Benjamin Franklin coined the axiom that an ounce of prevention is worth a pound of cure. In the 1970s, Fram oil filters used the advertising jingle of “Pay me now or pay me later” to tout buying a $4 oil filter regularly to prevent having to replace an engine later on.
Taking a small amount of time to address a potential problem up front will often save a substantial amount of time and money down the road. This is as true in the legal and compliance world as it is in the healthcare and automotive fields. Here are five steps your business can take to help control legal risk:
1. Evaluate your data security posture. According to Forbes magazine, as recently as 2014, Tampa and Orlando were the top two metropolitan areas in the country in terms of computer infections per capita. Your business should have technological access barriers in place to protect confidential information. This is particularly important under the Florida Computer and Data Recovery Act if an issue arises. If possible, your organization should enable multifactor authentication for business-critical systems. Having an incident response plan outlining what steps your business will take when a cybersecurity incident hits (and it likely will) helps your organization contain legal risk and meet applicable standards of care. It also provides a path to resolution in a crisis.
2. Review employee materials. Now is the time to review your employee handbooks and onboarding documents. Recent precedent from the U.S. Supreme Court, as well as state and federal legislation such as the Defense of Trade Secrets Act and the Computer Abuse and Data Recovery Act, give new and important flexibility to employers. This includes the ability to add language to inoculate against class-action litigation. Your standard employment documents should be checked to ensure they take advantage of recent legislation and case law.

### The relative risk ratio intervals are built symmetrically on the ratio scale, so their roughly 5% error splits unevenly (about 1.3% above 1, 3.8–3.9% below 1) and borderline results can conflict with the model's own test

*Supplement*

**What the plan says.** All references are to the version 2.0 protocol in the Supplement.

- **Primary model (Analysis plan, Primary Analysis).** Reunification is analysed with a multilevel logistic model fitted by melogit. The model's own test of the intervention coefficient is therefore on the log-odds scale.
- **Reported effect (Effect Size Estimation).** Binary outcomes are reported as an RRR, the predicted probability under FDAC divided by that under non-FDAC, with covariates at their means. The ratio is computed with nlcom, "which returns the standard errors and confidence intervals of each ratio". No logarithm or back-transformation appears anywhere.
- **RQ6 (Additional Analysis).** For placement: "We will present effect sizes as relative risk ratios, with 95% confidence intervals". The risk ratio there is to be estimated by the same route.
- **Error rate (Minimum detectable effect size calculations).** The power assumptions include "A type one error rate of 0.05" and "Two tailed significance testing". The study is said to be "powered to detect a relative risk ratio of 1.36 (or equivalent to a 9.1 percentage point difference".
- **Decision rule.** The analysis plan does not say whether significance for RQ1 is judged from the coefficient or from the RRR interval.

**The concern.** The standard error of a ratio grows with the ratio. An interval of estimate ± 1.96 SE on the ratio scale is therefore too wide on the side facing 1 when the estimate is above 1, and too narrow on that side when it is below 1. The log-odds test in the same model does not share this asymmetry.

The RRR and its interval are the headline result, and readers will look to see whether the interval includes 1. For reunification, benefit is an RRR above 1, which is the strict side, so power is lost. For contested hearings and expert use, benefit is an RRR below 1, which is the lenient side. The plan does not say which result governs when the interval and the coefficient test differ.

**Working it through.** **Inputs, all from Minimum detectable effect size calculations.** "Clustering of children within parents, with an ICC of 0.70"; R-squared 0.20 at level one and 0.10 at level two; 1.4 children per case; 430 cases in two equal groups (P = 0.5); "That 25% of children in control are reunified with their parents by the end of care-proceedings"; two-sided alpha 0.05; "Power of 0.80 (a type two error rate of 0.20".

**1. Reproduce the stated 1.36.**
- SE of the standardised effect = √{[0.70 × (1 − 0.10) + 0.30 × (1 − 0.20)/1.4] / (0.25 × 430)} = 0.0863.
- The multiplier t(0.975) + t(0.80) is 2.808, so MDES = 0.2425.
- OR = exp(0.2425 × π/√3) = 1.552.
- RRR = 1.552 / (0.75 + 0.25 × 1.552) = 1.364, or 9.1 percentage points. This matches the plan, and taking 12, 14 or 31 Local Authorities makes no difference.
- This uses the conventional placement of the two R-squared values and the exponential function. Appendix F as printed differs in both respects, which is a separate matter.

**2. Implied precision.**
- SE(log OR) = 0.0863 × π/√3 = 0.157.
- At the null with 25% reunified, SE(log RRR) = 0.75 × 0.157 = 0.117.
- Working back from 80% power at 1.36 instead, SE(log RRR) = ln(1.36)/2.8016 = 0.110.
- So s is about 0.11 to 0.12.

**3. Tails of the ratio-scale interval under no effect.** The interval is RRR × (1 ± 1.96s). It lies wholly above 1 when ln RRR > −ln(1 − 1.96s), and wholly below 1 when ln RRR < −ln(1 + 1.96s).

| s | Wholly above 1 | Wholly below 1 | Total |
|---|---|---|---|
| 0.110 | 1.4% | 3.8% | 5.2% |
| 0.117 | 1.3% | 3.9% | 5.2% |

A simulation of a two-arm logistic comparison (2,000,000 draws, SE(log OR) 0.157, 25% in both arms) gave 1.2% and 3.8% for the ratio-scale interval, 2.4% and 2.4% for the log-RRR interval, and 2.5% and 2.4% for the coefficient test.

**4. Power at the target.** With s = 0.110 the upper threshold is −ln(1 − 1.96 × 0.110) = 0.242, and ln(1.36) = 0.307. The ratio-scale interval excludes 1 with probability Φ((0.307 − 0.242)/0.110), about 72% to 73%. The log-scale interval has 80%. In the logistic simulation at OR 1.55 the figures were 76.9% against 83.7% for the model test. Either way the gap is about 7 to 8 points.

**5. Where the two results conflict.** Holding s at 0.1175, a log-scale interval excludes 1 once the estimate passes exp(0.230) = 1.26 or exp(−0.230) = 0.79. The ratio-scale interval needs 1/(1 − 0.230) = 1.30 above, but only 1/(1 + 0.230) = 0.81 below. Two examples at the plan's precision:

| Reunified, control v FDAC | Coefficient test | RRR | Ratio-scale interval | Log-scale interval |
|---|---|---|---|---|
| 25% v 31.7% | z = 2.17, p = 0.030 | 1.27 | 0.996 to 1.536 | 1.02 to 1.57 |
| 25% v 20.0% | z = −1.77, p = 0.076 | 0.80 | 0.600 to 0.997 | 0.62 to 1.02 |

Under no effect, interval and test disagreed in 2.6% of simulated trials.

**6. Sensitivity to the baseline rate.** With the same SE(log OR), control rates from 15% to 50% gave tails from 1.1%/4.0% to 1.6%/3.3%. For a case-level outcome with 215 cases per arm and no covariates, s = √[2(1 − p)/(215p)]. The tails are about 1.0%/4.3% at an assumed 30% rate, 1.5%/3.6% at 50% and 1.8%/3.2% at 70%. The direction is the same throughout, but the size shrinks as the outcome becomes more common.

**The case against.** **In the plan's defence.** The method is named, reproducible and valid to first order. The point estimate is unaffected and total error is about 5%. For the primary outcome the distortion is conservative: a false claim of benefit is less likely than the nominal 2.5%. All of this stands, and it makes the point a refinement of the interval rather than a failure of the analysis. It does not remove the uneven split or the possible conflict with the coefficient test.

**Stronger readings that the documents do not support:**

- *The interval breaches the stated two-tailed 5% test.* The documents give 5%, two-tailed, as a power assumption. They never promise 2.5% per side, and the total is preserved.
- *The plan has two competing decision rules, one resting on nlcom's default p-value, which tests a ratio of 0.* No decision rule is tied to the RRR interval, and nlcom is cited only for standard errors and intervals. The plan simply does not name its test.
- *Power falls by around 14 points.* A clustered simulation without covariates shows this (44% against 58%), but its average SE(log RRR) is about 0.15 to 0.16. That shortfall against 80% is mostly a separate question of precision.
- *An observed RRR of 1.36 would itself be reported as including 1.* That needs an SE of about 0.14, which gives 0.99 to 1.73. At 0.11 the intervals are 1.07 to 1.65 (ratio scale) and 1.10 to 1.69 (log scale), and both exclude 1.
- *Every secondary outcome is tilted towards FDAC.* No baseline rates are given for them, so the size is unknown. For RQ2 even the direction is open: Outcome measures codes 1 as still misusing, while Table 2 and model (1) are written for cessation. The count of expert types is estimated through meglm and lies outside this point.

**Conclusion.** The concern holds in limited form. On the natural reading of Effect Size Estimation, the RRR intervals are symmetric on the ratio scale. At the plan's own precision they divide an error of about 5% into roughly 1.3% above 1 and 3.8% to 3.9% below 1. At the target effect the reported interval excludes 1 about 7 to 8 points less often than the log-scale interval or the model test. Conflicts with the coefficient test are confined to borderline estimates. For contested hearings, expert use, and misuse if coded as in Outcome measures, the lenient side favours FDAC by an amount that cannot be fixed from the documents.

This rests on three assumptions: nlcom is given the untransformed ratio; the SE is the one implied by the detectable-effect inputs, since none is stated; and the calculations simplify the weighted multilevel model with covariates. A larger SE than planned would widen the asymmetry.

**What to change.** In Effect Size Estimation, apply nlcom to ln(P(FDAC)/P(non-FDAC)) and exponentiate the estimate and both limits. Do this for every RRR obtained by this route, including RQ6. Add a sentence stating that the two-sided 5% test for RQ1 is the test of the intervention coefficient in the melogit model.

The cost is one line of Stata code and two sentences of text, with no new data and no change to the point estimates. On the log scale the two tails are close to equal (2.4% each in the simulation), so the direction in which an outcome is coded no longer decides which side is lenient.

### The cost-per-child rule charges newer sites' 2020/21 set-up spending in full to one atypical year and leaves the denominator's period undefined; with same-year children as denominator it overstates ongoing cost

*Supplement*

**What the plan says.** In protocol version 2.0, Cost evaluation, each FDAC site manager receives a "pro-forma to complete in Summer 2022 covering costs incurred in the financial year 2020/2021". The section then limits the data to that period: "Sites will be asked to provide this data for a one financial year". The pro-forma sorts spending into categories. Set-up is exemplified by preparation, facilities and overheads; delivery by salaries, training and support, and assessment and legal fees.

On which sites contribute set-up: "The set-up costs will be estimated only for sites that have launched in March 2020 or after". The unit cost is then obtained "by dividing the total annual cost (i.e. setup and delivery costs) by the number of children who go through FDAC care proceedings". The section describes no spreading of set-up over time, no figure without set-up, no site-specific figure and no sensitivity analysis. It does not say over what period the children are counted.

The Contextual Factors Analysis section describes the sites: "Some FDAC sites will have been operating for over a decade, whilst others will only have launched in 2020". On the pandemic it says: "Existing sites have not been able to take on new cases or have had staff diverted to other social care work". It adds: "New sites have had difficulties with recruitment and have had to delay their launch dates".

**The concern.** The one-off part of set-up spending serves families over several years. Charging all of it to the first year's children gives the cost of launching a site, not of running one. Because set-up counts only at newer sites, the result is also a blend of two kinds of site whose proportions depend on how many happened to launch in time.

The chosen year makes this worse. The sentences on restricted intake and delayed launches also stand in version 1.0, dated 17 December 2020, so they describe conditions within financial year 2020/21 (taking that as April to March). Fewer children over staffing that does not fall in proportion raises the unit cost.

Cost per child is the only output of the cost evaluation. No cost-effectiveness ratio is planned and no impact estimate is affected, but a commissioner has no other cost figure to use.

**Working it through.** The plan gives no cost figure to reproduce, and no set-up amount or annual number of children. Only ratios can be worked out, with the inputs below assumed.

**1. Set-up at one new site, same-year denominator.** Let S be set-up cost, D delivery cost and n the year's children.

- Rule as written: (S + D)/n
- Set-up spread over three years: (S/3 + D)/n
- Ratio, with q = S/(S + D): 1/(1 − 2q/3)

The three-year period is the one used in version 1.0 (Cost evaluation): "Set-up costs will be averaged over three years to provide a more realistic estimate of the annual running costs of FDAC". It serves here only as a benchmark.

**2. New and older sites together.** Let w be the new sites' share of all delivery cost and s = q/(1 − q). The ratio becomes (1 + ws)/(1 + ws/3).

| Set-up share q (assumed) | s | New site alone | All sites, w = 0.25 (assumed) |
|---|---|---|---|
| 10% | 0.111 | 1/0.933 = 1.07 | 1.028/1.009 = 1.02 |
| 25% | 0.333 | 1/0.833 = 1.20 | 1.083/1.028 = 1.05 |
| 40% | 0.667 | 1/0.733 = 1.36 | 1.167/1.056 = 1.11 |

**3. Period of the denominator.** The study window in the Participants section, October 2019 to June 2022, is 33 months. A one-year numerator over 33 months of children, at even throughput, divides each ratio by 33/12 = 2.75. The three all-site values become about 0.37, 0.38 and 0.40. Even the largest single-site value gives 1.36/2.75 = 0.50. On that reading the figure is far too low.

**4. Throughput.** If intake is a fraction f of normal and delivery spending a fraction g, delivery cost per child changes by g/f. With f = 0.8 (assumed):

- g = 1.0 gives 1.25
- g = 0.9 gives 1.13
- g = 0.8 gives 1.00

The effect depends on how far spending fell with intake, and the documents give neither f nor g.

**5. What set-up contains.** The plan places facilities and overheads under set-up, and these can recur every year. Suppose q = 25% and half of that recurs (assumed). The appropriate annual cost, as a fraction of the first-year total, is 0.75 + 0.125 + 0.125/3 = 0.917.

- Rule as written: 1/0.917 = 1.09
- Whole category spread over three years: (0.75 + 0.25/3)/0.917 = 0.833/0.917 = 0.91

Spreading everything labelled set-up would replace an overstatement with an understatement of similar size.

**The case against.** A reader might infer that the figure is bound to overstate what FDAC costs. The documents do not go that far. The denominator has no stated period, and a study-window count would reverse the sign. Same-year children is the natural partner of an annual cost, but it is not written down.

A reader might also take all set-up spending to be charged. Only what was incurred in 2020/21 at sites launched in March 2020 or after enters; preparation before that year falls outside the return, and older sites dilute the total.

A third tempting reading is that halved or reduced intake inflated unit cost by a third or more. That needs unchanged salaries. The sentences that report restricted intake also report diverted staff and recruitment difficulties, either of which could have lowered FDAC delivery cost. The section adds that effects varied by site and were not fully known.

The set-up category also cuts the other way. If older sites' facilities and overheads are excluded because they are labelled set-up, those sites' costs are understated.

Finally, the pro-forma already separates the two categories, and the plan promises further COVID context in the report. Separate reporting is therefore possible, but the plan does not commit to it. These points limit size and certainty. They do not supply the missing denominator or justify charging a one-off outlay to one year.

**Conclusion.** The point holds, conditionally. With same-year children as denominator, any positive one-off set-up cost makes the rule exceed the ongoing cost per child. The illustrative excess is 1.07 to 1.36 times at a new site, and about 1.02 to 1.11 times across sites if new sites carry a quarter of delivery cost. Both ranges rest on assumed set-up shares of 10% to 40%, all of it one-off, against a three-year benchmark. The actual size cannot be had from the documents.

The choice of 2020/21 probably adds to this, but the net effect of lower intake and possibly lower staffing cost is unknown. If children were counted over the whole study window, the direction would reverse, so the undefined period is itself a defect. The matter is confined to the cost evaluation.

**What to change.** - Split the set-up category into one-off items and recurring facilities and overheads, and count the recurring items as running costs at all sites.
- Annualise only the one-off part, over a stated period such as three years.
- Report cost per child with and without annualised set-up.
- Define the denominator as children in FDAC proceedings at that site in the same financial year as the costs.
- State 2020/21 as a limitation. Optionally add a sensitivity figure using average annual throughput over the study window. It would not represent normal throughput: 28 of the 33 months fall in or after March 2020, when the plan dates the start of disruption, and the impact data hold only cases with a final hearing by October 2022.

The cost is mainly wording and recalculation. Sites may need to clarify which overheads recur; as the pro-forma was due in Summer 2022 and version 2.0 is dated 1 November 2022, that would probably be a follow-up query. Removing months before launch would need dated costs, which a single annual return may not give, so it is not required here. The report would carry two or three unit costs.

3. Distinguish between employees and contractors. On the topic of labor and employment law, take a hard look at those you classify as independent contractors or as exempt employees. Many labor and employment lawsuits revolve around whether employees were properly classified as exempt, and whether individuals are properly classified as employees or independent contractors. Taking a second look on an annual basis can help stave off issues down the road.
4. Conduct data mapping. Map your data, and look at your website terms and conditions, privacy policies and privacy obligations. With the passage of the General Data Protection Regulation (GDPR), which the European Union implemented in May 2018 to protect the information of consumers, many U.S.- based businesses have overhauled their online policies and procedures, as well as their internal privacy practices.
You’ve likely received more than one email in your inbox about these changes from companies scrambling to meet GDPR obligations. Privacy laws are a complicated and ever-evolving alphabet soup of national and international legislation. In addition to GDPR, there are the Controlling the Assault of Non-Solicited Pornography and Marketing Act (CAN-SPAM), which governs email communications, and the Children’s Online Privacy Protection Act (COPPA), which applies to collection of information online from children under age 13.
Privacy regulations are a field of land mines. Your business should take time to conduct data mapping to determine how data is collected, stored, used, disclosed and destroyed in your organization. Once that exercise is completed, you will have the facts in hand to determine your compliance obligations under various privacy legal and compliance rubrics. Then you can tweak your terms, conditions, policies and procedures.
5. Consider ADA compliance. Take a hard look at your website to determine whether it is accessible to individuals with disabilities. A rash of lawsuits have been filed in Central Florida by plaintiffs alleging that commercial websites must be compliant with the Americans with Disabilities Act and seeking attorneys’ fees and injunctive relief against businesses to force compliance.
The issue of whether websites must be compliant, whether they are “places of public accommodation” under the ADA, and what it means for a website to be ADA-compliant are anything but settled questions in the courts. This area of risk is somewhat new and is continuing to evolve.
Getting ahead of a potential ADA suit is better than waiting for one to hit without evaluating the issues. Businesses should look at whether their website is accessible to individuals with disabilities by using one of any number of freely available tools, such as the WAVE Web Accessibility Evaluation Tool at https://wave.webaim.org.